Monday, December 22, 2008

As Molly puts this blog to bed the developments in Greece do not look at all good, as the following stories will illustrate. First, and worst of all, the workers occupying the headquarters of the General Confederation of Greek Workers in Athens have quit their occupation. If this is a signal of anything it is a signal that their initiative wasn't taken up by a large section of the Greek working class. It was actually probably opposed by a majority, some of them quite vociferously. This is a clear sign that it is unlikely that the rebellion will spread beyond its youth base. If this doesn't happen the revolt is doomed in the end.

Meanwhile the Greek government feels either confident enough (or perhaps desperate enough ?) to have revoked the right of asylum on University premises. Whether they are willing to risk serious bloodshed and perhaps many deaths by actually carrying out their threats to invade University grounds has yet to be seen. If not, if they have played their cards correctly, the occupations will peter out as predicted over the Christmas holidays. Not that this won't leave them with considerable political discredit, but that is for the future. In the tense atmosphere surrounding the present events they managed to get their budget passed, opposed by a coalition of Socialists, Communists and the far-right Popular Orthodox party (LAOS). The leftist Syriza Party (Coalition of the Radical Left) abstained, but they had more than enough to speak about, defending themselves from the other "leftist" parties. PASOK and the KKE spend almost as much time attacking attacking Syriza for presumably "being soft on the rioters" as they did talking about the budget.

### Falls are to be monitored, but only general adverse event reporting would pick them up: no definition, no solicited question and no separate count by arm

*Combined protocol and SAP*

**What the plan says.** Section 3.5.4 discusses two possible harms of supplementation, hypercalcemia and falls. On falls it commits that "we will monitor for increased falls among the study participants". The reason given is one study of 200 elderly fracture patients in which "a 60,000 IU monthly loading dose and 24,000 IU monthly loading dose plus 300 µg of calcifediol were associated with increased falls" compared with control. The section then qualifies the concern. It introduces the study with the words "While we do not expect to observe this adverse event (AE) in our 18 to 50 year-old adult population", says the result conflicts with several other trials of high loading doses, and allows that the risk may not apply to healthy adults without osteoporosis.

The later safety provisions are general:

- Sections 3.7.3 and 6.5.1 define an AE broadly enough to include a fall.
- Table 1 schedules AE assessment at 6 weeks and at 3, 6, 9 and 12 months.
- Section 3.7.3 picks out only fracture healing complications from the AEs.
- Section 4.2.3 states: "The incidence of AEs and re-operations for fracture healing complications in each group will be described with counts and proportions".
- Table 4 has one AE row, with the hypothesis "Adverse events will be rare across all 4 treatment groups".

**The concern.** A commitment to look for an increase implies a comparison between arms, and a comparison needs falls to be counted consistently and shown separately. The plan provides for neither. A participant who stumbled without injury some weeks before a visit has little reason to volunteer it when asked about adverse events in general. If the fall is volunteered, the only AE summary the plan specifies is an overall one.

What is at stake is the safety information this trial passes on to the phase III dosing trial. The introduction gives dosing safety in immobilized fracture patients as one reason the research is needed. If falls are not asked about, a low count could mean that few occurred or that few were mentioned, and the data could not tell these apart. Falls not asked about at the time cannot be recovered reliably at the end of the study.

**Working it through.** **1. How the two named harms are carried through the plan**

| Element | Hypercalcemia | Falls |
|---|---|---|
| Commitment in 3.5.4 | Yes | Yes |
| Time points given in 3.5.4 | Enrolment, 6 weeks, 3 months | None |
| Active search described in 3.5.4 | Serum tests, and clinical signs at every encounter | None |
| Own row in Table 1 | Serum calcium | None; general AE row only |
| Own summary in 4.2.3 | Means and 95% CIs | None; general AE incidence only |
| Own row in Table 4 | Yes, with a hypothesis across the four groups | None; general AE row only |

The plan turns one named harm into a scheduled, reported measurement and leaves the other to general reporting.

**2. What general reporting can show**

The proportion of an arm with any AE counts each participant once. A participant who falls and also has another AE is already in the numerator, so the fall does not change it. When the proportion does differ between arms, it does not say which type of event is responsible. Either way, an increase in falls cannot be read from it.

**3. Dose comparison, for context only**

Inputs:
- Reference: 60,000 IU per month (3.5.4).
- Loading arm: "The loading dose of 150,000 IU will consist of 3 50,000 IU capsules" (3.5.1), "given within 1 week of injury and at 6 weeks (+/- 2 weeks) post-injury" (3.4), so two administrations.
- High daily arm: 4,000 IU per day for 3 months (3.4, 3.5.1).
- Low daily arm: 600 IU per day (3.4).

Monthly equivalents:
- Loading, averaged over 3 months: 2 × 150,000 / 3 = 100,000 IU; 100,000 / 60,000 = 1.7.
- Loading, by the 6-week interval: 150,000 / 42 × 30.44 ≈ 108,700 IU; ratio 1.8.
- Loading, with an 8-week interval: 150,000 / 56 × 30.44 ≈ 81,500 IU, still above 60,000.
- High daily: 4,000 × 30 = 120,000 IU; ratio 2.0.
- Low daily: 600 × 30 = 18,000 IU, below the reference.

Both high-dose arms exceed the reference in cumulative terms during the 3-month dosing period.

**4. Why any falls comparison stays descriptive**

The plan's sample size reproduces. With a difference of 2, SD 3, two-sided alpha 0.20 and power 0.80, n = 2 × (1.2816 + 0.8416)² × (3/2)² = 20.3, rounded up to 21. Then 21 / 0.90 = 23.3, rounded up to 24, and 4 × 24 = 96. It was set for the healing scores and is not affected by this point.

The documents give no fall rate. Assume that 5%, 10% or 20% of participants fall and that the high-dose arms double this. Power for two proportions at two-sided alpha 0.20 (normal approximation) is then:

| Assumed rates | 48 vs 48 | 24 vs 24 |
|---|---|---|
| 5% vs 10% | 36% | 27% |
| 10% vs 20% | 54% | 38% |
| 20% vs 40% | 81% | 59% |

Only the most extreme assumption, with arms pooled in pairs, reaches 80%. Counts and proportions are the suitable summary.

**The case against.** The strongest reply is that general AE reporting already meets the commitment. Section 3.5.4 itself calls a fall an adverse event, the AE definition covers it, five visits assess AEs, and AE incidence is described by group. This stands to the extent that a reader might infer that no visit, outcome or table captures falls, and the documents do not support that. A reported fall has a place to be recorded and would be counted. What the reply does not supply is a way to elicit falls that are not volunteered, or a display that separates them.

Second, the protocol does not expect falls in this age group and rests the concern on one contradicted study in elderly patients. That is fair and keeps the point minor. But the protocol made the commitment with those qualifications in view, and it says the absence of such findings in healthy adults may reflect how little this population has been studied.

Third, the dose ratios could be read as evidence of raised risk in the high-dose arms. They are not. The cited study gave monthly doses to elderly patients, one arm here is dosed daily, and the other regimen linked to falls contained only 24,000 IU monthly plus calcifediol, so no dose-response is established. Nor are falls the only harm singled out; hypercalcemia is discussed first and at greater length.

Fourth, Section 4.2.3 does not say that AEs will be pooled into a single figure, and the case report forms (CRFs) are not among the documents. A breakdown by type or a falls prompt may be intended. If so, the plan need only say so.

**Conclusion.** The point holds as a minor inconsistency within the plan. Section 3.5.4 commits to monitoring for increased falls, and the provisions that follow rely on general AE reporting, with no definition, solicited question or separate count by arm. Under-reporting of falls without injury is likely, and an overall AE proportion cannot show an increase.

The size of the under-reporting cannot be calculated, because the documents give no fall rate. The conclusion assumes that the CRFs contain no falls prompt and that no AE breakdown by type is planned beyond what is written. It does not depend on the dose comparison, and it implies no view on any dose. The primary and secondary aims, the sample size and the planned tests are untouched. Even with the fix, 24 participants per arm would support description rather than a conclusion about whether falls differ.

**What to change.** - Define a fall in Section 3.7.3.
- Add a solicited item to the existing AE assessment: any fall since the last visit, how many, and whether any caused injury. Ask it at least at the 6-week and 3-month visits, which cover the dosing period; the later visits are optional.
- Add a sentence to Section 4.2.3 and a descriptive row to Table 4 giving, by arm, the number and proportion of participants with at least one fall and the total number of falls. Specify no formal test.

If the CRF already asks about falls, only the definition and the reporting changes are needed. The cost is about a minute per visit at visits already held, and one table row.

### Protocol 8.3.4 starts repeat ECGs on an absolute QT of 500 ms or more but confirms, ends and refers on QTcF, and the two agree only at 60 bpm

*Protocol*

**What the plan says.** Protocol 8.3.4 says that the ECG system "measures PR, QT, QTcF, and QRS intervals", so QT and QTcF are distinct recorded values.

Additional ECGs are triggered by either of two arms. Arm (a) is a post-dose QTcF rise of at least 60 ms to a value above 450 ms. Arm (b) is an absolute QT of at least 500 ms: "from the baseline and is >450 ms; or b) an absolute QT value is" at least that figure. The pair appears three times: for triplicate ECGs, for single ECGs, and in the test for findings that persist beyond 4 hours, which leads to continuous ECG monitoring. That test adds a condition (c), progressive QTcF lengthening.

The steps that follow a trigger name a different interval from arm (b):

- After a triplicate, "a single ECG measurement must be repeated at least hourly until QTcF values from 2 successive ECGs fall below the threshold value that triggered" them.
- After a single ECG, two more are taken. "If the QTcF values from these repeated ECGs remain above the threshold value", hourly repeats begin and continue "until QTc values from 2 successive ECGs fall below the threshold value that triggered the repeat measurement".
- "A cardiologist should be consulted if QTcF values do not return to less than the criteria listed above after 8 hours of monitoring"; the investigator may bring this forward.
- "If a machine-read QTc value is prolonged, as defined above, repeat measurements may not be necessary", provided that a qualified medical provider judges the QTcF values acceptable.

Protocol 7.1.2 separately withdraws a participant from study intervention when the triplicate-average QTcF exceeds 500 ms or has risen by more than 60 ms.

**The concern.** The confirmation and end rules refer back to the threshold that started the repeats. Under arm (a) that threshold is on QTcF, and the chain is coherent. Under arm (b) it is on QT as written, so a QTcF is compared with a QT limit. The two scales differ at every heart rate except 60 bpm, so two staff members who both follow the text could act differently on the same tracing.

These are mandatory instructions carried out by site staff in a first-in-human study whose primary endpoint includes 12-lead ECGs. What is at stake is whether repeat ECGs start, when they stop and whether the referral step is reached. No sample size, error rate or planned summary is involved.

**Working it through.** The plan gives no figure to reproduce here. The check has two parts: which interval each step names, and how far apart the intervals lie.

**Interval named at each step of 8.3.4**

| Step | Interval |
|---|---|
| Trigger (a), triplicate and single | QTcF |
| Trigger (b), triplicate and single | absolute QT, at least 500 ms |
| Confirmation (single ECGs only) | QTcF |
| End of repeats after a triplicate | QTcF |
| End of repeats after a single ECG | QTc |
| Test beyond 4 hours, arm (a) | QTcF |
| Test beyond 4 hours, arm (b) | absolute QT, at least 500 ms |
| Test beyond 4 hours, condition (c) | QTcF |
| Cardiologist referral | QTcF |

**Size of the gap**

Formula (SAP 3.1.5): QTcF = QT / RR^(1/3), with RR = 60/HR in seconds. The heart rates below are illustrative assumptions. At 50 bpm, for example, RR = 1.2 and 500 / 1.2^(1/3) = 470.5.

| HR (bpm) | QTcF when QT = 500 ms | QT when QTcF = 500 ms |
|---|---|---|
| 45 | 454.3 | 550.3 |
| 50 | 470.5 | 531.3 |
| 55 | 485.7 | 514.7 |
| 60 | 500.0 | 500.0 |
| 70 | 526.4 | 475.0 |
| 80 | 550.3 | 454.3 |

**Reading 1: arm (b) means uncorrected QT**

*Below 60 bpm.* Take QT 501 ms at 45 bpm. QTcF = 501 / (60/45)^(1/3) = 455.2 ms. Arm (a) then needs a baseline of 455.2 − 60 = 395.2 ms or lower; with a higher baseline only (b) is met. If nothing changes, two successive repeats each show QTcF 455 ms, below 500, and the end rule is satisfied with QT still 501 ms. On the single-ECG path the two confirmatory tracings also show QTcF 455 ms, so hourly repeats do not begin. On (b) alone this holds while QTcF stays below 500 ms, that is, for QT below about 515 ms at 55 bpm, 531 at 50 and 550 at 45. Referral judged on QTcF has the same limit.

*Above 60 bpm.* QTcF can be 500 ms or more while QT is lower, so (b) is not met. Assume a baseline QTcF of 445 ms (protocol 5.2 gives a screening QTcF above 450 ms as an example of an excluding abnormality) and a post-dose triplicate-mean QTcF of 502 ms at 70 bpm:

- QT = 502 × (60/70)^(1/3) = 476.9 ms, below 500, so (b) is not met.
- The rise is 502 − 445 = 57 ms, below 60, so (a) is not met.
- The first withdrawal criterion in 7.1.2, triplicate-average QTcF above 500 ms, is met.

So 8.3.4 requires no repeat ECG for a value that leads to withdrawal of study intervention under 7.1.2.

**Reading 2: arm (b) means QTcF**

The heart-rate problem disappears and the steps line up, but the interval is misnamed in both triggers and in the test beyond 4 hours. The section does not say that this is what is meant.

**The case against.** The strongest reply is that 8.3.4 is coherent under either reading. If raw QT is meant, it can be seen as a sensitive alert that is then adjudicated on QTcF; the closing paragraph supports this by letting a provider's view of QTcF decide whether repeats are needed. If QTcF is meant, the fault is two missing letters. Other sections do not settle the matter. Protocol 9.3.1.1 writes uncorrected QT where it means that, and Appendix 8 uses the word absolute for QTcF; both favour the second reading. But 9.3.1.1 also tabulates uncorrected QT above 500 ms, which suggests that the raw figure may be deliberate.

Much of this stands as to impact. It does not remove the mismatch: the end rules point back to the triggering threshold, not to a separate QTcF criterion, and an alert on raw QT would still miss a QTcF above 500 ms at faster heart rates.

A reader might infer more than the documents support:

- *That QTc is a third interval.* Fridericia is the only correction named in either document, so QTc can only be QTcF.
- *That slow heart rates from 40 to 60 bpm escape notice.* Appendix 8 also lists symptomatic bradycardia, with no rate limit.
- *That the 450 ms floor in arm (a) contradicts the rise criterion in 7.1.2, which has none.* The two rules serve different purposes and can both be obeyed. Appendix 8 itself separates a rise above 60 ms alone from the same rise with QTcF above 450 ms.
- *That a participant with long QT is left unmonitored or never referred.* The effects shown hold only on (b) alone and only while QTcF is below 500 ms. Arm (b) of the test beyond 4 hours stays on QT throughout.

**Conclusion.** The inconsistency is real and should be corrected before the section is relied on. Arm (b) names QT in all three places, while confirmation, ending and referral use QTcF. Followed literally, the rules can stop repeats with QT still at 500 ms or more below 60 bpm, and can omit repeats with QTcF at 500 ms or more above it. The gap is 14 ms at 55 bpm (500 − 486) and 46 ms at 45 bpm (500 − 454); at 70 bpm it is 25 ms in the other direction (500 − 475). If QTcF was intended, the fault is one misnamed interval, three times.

Presently, according to public opinion polls, almost 90% of Greeks "feel the country is going in the wrong direction". The main beneficiaries of this mood have been the socialists, and the main losers the conservative New Democracy government. Polls give PASOK 38.5% support, the ND 32.5%, Syriza 12%, the Communists 8% and the LAOS 4%. Molly has to admit that she especially pleased by the fact that the leftist party is more popular than the communists. Both the socialists and the communists have become less strident in their calls for new elections, the socialists probably because they see no way to go up up as the riots and the economic crisis drag on, the communists because they fear plunging even further into irrelevancy.

Without at least the passive acquiescence of the leftist parties the insurgency in the streets has a snowball's chance in Hell of actually toppling the government, let alone achieving any other vaguely defined goals. In the end the most likely major beneficiaries of the events will be the Syriza Party as they position themselves, in legend at least, as the heirs of the inchoate sentiment against the police and the state. As to the anarchists, all that Molly can say is that these happenings have shown in crystal clarity the need for a positive vision beyond the romance of rebellion. It's a old rhetorical canard that "revolutions that go half way dig their own graves". This should perhaps be updated to say that "revolutions that go 2% of the way and haven't the foggiest clue as to what to do next will get only a light sprinkling of dust rather than a decent grave".

But enough of editorializing. Here's more news from Greece. First from Athens Indymedia...
Emergency Communique from the Occupation of the Polytechnic University in Athens:
There is increasing talk that the occupation of the Polytechnic will be stormed by the police. In sight of this, the occupation's assembly issued an emergency communique.
On the evening of Saturday December 20, and after the clashes in the area of the Polytechnic (one of the tens of massive clashes of demonstrators and police which followed the murder of 15 year old Alexandros Grigoropoulos), a flood of rumors started to circulate around the area of the occupation of the NTUA [Polytechnic].